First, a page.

Methylene blue induced O2 consumption is not dependent on mitochondrial oxidative phosphorylation: Implications for salvage pathways during acute mitochondrial poisoning

F. Bouillaud, C. Ransy, M. Moreau, J. Benhaim, A. Lombès, P. Haouzi

Research output: Contribution to journalArticlepeer-review

4 Scopus citations

Abstract

While administration of the cyclic redox agent methylene blue (MB) during intoxication by mitochondrial poisons (cyanide, hydrogen sulfide, rotenone) increases survival, the mechanisms behind these antidotal properties remain poorly understood. The objective of the studies presented in this paper was to characterize the interactions between the redox properties of MB, the intermediate metabolism and the mitochondrial respiration. We first show that intra-venous administration of micromolar levels of methylene blue in sedated and mechanically ventilated rats, increases not only resting oxygen consumption but also CO2 production (by ~ 50%), with no change in their ratio. This hypermetabolic state could be reproduced in a cellular model, where we found that the rate of electron transfer to MB was of the same order of magnitude as that of normal cellular metabolism. Notably, the large increase in cellular oxygen consumption caused by MB was relatively indifferent to the status of the mitochondrial respiratory chain: oxygen consumption persisted even when the respiratory chain was inhibited or absent (using inhibitors and cells deficient in mitochondrial oxidative phosphorylation); yet MB did not impede mitochondrial ATP production in control conditions. We present evidence that after being reduced into leuco-methylene blue (LMB) in presence of reducing molecules that are physiologically found in cells (such as NADH), the re-oxidation of LMB by oxygen can account for the increased oxygen consumption observed in vivo. In conditions of acute mitochondrial dysfunction, these MB redox cycling properties allow the rescue of the glycolysis activity and Krebs cycle through an alternate route of oxidation of NADH (or other potential reduced molecules), which accumulation would have otherwise exerted negative feedback on these metabolic pathways. Our most intriguing finding is that re-oxidization of MB by oxygen ultimately results in an in vivo matching between the increase in the rate of O2 consumed, by MB re-oxidation, and the rate of CO2, produced by the intermediate metabolism, imitating the fundamental coupling between the glycolysis/Krebs cycle and the mitochondrial respiration.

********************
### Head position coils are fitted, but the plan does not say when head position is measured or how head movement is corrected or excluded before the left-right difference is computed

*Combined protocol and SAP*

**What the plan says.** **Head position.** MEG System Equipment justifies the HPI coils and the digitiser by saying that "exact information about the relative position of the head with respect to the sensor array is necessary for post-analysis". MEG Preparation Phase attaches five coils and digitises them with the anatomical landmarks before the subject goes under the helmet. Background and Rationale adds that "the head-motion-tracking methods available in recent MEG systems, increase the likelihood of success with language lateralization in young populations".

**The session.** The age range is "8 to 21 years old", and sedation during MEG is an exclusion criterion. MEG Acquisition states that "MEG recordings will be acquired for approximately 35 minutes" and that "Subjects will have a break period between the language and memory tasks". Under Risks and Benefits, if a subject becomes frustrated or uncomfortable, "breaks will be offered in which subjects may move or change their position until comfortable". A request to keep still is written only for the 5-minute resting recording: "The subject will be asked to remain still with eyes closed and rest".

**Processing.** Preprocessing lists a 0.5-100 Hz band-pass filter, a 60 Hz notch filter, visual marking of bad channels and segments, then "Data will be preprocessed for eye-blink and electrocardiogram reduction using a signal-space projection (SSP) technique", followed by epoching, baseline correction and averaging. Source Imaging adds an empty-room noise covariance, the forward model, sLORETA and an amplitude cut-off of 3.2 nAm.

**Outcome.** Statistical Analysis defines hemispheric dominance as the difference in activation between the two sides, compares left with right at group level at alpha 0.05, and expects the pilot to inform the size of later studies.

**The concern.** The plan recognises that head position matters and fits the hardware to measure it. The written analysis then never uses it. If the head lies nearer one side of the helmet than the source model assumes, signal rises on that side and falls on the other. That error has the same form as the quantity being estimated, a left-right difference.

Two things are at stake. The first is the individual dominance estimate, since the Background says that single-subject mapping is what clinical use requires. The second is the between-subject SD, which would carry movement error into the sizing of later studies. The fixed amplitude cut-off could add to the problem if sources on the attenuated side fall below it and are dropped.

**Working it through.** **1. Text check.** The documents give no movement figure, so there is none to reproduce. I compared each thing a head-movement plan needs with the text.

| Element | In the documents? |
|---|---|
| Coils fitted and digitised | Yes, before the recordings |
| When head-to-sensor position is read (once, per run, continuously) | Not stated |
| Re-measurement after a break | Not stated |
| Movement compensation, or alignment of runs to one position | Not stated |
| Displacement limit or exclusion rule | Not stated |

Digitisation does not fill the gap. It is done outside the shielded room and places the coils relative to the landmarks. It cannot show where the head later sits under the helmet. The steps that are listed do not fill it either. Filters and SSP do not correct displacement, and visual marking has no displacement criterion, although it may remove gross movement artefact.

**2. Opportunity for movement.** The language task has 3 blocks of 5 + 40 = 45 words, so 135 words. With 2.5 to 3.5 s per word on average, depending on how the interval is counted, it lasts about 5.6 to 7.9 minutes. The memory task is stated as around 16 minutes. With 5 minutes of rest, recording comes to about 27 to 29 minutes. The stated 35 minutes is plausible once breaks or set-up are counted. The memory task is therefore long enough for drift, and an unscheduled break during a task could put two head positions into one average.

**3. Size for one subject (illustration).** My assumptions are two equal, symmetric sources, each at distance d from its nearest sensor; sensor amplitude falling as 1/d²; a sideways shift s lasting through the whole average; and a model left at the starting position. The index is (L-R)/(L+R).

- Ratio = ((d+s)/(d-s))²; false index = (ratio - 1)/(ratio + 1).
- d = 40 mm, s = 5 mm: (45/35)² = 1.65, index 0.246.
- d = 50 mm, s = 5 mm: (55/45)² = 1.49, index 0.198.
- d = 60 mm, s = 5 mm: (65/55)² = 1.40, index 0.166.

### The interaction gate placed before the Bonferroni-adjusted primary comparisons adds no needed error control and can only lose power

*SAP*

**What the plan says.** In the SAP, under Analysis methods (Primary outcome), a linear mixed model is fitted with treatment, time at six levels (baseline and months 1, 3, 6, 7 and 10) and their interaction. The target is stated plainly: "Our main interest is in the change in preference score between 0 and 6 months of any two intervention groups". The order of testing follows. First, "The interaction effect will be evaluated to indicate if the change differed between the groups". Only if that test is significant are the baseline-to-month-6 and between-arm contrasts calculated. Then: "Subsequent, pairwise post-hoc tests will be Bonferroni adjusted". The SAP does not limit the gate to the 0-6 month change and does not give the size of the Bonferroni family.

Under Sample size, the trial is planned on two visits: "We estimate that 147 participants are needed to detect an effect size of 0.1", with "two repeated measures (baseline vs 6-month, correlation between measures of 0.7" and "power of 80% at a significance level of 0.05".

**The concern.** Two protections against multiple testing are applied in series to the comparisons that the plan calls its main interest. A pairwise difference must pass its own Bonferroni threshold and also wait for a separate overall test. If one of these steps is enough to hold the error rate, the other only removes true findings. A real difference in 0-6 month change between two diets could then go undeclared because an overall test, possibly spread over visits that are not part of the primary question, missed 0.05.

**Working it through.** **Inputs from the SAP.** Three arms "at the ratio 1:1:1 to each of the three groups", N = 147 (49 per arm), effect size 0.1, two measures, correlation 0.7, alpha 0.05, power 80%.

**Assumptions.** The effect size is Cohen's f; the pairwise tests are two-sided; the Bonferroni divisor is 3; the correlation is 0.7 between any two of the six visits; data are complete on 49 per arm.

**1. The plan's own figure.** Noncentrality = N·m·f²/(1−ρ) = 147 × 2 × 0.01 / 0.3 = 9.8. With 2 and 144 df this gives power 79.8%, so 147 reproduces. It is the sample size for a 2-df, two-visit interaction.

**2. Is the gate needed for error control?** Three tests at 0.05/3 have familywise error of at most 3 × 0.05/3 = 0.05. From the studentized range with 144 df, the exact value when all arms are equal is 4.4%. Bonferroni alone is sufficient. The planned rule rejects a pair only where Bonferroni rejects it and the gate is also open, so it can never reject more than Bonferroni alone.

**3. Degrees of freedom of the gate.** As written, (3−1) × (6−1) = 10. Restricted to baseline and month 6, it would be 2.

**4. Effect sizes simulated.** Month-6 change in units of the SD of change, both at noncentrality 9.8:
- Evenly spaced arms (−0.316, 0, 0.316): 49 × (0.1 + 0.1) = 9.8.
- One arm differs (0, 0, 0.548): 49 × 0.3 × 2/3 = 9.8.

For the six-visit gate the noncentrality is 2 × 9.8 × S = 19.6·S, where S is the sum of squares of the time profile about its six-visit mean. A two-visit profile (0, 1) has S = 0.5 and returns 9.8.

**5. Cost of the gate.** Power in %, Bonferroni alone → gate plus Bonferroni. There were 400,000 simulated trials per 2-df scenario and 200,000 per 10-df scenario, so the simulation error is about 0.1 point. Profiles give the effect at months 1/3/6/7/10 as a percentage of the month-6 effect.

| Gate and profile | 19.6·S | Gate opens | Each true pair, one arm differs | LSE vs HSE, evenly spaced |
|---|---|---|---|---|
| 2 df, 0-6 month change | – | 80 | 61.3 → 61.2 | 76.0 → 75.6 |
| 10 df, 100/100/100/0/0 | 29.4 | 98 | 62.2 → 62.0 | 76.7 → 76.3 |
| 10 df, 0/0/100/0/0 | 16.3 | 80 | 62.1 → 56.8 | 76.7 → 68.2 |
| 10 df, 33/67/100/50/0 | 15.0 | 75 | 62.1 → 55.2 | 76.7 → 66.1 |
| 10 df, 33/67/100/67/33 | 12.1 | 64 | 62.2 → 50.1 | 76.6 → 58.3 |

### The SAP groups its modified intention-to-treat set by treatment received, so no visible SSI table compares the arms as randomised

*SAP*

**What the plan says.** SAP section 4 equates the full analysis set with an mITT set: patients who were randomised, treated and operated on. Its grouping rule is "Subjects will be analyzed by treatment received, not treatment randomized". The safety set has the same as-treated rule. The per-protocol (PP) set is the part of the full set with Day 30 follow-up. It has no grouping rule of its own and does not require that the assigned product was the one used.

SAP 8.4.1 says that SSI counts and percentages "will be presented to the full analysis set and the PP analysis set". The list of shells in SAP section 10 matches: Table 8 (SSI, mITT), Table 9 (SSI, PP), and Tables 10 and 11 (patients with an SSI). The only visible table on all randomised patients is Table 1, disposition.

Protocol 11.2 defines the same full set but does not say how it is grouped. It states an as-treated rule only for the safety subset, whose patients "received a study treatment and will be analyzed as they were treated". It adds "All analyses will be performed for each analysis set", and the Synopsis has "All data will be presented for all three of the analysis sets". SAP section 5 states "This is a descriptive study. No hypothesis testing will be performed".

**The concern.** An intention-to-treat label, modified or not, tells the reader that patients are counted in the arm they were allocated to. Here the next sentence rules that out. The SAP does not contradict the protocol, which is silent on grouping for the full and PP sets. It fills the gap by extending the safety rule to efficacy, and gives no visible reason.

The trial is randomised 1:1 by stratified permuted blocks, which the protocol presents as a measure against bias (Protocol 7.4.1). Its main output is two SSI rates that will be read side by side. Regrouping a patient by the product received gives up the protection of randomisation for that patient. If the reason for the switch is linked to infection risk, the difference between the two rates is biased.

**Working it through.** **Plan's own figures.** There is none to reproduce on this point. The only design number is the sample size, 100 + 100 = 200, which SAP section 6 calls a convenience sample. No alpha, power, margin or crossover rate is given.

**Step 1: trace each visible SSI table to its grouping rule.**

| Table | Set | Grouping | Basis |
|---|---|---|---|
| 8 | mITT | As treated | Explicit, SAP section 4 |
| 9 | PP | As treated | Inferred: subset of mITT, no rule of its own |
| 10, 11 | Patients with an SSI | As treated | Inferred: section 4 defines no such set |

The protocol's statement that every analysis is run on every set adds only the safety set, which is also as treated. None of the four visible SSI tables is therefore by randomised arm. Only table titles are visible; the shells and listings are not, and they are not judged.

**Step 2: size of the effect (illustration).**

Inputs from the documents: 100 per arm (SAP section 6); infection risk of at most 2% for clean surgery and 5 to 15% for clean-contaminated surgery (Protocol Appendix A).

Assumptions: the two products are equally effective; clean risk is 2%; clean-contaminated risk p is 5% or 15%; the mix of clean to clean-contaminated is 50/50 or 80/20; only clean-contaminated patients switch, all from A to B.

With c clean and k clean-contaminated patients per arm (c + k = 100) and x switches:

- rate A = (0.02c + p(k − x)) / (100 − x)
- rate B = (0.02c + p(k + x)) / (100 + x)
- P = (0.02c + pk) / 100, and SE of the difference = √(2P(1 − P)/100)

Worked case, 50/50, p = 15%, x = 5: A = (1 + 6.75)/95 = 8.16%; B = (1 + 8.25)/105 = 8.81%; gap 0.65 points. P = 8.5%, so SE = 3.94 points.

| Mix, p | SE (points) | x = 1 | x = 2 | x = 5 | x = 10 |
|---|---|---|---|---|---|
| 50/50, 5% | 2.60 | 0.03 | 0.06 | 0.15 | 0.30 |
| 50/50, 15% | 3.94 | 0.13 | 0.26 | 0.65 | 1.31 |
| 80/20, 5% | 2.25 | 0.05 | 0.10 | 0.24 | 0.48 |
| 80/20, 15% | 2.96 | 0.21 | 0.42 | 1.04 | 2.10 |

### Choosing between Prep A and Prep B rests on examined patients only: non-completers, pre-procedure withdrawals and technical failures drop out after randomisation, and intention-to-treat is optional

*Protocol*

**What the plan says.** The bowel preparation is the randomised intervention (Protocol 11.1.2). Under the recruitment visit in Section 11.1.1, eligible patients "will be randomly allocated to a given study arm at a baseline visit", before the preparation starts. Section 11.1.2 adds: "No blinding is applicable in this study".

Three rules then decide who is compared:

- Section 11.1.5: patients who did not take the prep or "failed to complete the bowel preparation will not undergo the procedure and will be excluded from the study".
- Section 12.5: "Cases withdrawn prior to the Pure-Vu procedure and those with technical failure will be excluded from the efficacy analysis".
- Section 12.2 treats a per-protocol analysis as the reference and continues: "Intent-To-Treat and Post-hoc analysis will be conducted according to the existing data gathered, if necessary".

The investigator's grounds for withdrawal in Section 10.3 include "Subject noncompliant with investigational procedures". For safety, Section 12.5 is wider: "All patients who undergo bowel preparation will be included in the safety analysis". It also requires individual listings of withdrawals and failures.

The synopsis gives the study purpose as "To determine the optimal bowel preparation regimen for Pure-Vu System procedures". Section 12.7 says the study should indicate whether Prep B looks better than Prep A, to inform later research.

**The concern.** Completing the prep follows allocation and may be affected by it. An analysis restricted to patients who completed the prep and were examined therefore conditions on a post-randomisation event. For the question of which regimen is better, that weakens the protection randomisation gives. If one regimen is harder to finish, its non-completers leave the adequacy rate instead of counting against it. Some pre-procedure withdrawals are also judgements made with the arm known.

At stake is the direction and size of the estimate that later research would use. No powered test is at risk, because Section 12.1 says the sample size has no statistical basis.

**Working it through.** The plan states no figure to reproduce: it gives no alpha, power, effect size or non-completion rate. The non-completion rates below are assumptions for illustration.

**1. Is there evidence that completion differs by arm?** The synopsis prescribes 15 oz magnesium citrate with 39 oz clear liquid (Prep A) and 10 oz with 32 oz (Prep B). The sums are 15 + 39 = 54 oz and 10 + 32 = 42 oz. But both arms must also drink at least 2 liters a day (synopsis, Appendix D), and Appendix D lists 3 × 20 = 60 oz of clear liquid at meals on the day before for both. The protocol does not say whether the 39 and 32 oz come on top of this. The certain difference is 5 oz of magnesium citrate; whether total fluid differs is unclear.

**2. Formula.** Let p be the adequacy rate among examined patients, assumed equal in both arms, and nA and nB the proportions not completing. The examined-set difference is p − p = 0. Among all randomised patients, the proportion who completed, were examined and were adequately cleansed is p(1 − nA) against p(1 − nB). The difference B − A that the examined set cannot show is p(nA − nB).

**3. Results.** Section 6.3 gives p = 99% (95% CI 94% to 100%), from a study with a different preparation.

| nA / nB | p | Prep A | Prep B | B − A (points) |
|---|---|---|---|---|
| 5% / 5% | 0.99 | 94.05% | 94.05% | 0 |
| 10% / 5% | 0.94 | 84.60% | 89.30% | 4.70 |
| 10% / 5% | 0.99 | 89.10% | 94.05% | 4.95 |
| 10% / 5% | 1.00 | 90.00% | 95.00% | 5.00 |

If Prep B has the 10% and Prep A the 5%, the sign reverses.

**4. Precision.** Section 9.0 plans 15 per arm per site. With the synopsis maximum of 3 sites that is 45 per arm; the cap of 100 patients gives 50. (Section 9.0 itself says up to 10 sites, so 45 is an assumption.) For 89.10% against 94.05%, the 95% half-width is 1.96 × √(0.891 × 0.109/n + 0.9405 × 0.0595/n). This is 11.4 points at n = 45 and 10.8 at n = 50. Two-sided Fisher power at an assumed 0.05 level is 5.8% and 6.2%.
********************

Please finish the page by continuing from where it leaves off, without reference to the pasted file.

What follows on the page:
Original languageEnglish (US)
Article number103939
JournalRespiratory Physiology and Neurobiology
Volume304
DOIs
StatePublished - Oct 2022

All Science Journal Classification (ASJC) codes

  • General Neuroscience
  • Physiology
  • Pulmonary and Respiratory Medicine

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